The Lost Italian: Rack of lamb serves up a stunning entree for Easter

Ten years ago, Tony and I traveled to Sicily on Easter Sunday to attend his sister's wedding later that week. Even though we arrived on the morning of Easter Monday, the signs of Easter were still everywhere. I will never forget the beautiful dis...

Rack of lamb that has been "frenched"
Rack of lamb that has been "frenched," or trimmed on the bone ends. It is covered with a honey mustard sauce and panko crumbs before baking at Sarello's in Moorhead. (Photos by Dave Wallis / The Forum)

Ten years ago, Tony and I traveled to Sicily on Easter Sunday to attend his sister's wedding later that week.

Even though we arrived on the morning of Easter Monday, the signs of Easter were still everywhere. I will never forget the beautiful displays of colorfully wrapped chocolate Easter eggs, small, large and some even extra-large, splendidly showcased in huge towers, everywhere - at the airport, in shop windows, on street kiosks, even at gas stations. Combined with streets heavily decorated with flowers and crosses, it soon became apparent that Easter is a very big deal in Italy.

It's also Tony's favorite holiday. To him, Easter symbolizes new life, new beginnings, the end of winter and new clothes (he is Italian after all). But his favorite holiday memories are centered on the feast prepared by his mother, featuring a vast array of specialties, which might include pasta, salad, roasted potatoes, stuffed artichokes, green beans, roasted red peppers, homemade ravioli, or all of the above.

While the side dishes may have varied from year to year, the main course never did. True to Italian custom, roast leg of lamb was the order of the day.

Listening to Tony talk about Marianna's Easter table is more than mouth-watering. His voice grows softer, tenderer, filled with the sweet memories of a childhood defined by his mother's love.


Needless to say, Tony has had lamb on his mind quite a bit this week.

One of his favorite ways to showcase lamb is with his recipe for Honey Mustard Crusted Rack of Lamb. When asked why he loves rack of lamb so much, he laughed and replied, "What's not to love? It's juicy, tender, and loaded with flavor. The rack is the Ferrari of lamb - it has an elegance, a certain luxury to it."

You can find quality rack of lamb at your local butcher's department or store, or even at big box stores.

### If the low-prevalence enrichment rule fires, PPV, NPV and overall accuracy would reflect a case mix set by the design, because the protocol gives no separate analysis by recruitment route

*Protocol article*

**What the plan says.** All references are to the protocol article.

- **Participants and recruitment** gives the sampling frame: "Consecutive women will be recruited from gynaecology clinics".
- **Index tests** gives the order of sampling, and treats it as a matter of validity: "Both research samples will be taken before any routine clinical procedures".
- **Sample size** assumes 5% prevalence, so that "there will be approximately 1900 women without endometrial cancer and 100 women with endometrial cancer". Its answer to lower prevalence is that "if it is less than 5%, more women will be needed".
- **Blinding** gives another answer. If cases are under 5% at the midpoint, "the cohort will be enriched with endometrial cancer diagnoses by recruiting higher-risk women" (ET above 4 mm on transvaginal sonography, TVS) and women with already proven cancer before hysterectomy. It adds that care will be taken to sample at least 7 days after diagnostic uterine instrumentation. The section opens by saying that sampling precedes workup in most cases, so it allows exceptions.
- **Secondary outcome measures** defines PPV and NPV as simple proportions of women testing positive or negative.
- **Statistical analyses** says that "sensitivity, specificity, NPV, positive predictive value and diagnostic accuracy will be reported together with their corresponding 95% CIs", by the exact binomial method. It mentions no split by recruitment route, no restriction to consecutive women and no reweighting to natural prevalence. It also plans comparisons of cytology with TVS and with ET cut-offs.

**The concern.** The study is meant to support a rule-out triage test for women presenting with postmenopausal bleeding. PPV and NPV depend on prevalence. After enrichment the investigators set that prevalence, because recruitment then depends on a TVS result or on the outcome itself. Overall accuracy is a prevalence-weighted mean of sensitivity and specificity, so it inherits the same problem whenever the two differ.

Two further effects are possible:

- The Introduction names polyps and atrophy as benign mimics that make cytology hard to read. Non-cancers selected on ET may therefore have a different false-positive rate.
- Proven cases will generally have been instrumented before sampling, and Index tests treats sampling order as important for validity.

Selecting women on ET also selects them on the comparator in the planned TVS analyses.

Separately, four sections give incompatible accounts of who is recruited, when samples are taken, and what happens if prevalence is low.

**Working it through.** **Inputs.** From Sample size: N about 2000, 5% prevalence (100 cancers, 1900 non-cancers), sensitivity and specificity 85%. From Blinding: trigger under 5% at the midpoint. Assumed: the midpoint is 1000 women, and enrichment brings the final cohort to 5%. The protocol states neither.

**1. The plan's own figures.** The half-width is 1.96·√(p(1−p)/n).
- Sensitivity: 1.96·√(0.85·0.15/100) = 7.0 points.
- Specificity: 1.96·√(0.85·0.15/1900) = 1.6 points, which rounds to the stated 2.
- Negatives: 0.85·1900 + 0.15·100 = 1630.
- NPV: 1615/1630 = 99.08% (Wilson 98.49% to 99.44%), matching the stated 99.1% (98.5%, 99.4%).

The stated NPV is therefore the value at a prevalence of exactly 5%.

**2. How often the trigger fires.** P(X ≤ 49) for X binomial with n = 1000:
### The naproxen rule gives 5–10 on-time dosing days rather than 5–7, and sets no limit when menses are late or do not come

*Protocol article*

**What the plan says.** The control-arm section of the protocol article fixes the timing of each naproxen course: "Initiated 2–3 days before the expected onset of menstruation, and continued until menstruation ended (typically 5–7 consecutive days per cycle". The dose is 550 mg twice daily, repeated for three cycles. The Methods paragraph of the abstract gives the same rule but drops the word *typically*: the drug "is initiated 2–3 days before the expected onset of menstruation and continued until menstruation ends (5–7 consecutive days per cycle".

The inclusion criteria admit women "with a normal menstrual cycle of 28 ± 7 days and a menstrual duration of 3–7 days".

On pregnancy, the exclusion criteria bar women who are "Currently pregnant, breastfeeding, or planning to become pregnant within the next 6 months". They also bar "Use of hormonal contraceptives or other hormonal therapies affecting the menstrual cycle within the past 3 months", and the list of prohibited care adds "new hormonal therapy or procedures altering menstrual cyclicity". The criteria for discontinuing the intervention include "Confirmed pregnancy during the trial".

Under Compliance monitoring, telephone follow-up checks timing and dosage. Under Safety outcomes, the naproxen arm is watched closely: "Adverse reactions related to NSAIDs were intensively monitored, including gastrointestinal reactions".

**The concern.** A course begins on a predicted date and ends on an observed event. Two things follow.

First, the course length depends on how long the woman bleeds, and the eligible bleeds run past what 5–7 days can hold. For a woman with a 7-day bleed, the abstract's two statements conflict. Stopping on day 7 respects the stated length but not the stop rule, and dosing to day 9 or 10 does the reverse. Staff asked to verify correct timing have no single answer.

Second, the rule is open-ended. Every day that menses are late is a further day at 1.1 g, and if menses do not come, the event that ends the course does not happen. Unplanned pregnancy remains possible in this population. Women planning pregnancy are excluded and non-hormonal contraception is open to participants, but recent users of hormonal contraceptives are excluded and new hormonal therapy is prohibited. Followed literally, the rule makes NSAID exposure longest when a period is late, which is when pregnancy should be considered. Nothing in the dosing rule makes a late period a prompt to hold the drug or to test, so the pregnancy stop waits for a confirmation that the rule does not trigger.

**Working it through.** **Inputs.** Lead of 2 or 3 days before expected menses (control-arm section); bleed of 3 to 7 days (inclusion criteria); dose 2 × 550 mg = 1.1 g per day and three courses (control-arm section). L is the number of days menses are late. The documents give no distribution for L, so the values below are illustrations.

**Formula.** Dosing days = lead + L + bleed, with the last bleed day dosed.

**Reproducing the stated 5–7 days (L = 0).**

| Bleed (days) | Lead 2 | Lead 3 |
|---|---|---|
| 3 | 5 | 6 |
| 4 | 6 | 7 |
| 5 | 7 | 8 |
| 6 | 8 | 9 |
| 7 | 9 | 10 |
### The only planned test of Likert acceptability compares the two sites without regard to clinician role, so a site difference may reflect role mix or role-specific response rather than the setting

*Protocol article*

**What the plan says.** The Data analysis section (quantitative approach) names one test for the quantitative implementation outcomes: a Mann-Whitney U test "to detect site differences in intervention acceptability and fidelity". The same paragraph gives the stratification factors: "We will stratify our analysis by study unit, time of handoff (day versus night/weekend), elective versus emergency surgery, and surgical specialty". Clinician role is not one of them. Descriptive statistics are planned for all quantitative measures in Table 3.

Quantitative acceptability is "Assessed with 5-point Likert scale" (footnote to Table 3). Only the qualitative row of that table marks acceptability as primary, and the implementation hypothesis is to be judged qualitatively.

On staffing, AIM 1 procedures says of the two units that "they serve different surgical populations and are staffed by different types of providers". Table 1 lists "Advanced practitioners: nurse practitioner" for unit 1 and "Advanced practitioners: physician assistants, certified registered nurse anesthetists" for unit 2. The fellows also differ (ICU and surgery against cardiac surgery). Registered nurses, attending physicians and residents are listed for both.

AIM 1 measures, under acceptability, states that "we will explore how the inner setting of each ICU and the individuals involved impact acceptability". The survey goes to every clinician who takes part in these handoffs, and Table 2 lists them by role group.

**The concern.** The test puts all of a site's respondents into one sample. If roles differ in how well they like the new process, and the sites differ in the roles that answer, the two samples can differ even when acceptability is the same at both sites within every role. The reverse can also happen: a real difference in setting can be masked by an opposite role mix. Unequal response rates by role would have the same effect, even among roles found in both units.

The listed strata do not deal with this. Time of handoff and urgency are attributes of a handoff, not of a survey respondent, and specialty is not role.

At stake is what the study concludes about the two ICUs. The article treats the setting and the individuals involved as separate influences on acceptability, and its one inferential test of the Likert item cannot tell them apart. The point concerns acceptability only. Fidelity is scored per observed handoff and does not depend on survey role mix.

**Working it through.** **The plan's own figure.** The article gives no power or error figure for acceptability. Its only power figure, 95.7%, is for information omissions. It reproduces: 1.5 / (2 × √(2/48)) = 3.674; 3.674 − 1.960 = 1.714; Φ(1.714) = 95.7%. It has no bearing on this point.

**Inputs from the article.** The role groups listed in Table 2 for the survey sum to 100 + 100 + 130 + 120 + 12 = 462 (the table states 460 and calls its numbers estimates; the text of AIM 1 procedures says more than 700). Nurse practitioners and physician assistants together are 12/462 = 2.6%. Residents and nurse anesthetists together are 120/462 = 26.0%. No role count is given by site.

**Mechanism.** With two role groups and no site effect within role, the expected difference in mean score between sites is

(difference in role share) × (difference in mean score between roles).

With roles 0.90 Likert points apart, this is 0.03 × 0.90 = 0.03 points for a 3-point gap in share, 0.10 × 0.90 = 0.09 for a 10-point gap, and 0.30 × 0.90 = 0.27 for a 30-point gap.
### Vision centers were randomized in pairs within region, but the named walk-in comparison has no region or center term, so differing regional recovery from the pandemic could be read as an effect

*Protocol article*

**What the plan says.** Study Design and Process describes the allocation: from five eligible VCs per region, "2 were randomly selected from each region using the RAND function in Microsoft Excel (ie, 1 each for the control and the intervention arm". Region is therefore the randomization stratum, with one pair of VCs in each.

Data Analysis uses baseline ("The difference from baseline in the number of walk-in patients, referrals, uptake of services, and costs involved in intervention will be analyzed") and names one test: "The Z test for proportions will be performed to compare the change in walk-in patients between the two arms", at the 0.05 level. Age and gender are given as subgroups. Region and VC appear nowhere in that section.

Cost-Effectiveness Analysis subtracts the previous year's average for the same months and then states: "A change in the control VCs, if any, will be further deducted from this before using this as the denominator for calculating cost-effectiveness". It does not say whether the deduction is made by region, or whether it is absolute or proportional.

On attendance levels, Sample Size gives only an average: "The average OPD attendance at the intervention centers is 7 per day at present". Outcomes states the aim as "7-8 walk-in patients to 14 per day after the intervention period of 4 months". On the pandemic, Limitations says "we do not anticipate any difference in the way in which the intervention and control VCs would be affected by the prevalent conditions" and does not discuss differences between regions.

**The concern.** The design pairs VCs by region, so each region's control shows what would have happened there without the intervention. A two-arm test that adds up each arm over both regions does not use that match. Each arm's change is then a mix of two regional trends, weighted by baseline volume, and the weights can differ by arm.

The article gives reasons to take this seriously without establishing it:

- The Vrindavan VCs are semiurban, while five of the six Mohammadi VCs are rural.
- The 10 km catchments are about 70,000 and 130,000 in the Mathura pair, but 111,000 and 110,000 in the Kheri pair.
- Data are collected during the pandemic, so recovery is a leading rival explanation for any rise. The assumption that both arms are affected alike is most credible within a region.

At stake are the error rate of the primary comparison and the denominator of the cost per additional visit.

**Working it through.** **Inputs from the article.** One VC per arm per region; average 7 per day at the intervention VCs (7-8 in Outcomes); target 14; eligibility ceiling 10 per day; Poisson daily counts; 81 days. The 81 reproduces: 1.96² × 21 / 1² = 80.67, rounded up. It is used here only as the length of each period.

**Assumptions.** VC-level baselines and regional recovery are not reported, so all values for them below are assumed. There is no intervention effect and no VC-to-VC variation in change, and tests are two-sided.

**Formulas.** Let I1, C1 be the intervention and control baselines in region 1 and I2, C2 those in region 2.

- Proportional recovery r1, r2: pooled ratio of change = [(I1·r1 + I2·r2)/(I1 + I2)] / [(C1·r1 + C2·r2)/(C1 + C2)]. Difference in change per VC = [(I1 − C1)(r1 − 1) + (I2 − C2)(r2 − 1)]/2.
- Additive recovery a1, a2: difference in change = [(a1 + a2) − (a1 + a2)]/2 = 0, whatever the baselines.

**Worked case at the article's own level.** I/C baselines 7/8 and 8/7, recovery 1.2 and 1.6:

When buying rack of lamb, you want to make sure that it is already "frenched," which means that the meat has been trimmed away from the rib bone, giving each chop the appearance of a lamb lollipop. This preparation creates a built-in, beautiful presentation sure to generate a "wow" factor at your Easter table. And your guests will think you slaved away in the kitchen for hours.

There are eight chops to a rack, and a standard serving portion is three to four chops.

Tony brushes the rack with a blend of honey and Dijon mustard, and then dredges it in a mixture of bread crumbs, parmesan cheese and rosemary, without covering the bones (omit the cheese if serving a kosher meal).

The ingredients in the breading are the perfect complement to lamb, adding not only flavor, but texture, to the meat. The racks are then baked in the oven to a perfect medium-rare, the ideal serving temperature for lamb, which takes only 10 to 15 minutes.

Green Beans Nasello, a recipe straight from Marianna's table, is a great side dish to serve with the lamb. A simple dish of fresh green beans tossed with garlic, olive oil and red wine vinegar, Tony says the key to this family-favorite is to toss the beans with the other ingredients while they're still hot, as the heat will help release their flavor.


We recommend pairing this meal with a Pinot Noir, Zinfandel or Syrah, and wish you Happy Eating this holiday week.

Honey-Mustard Crusted Rack of Lamb

Serves 4


2 "frenched" racks of lamb (16 chops)

½ cup honey

1 cup Dijon mustard

Combine the honey and mustard together in a medium-sized bowl.


2 cups Japanese bread crumbs (Panko)

1 teaspoon chopped rosemary

1 Tablespoon grated parmesan cheese

1 teaspoon salt

¼ teaspoon pepper

Combine ingredients together in a shallow dish for dredging.


Preheat oven to 375 degrees.


Brush the rack of lamb with the honey-mustard mixture on both sides, then dredge it in the breadcrumbs until evenly coated, leaving the bones completely bare.

Bake in the oven at 375 degrees for 10-15 minutes until medium-rare (130-140 degrees), or desired temperature is reached.

Tony's Tip

As with any meat, use a meat thermometer to ensure proper temperature.

Green Beans Nasello

Serves 4 to 6


1 pound fresh green beans, remove the tips from both ends


¼ cup extra virgin olive oil

1/8, cup red wine vinegar

2 cloves garlic, sliced

1 teaspoon kosher salt

½ teaspoon fresh black pepper


Cook the green beans for 3-4 minutes in a large pot of boiling water until al dente (they should still be hard in the center, with a crunchy texture). Strain through a colander and transfer to a large serving bowl. Immediately add the remaining ingredients, toss and serve or store in the refrigerator for two days.

Tony's Tip


The heat of the green beans causes the release of the flavor of the olive oil, garlic and red wine vinegar, so it is critical to dress the beans immediately when they are done cooking.

This column was written exclusively for The Forum.

Home with the Lost Italian is a weekly column written by Sarah Nasello featuring recipes by her husband, Tony Nasello. The couple owns Sarello's restaurant in Moorhead and lives in Fargo with their 8-year-old son, Giovanni. Readers can reach them at or

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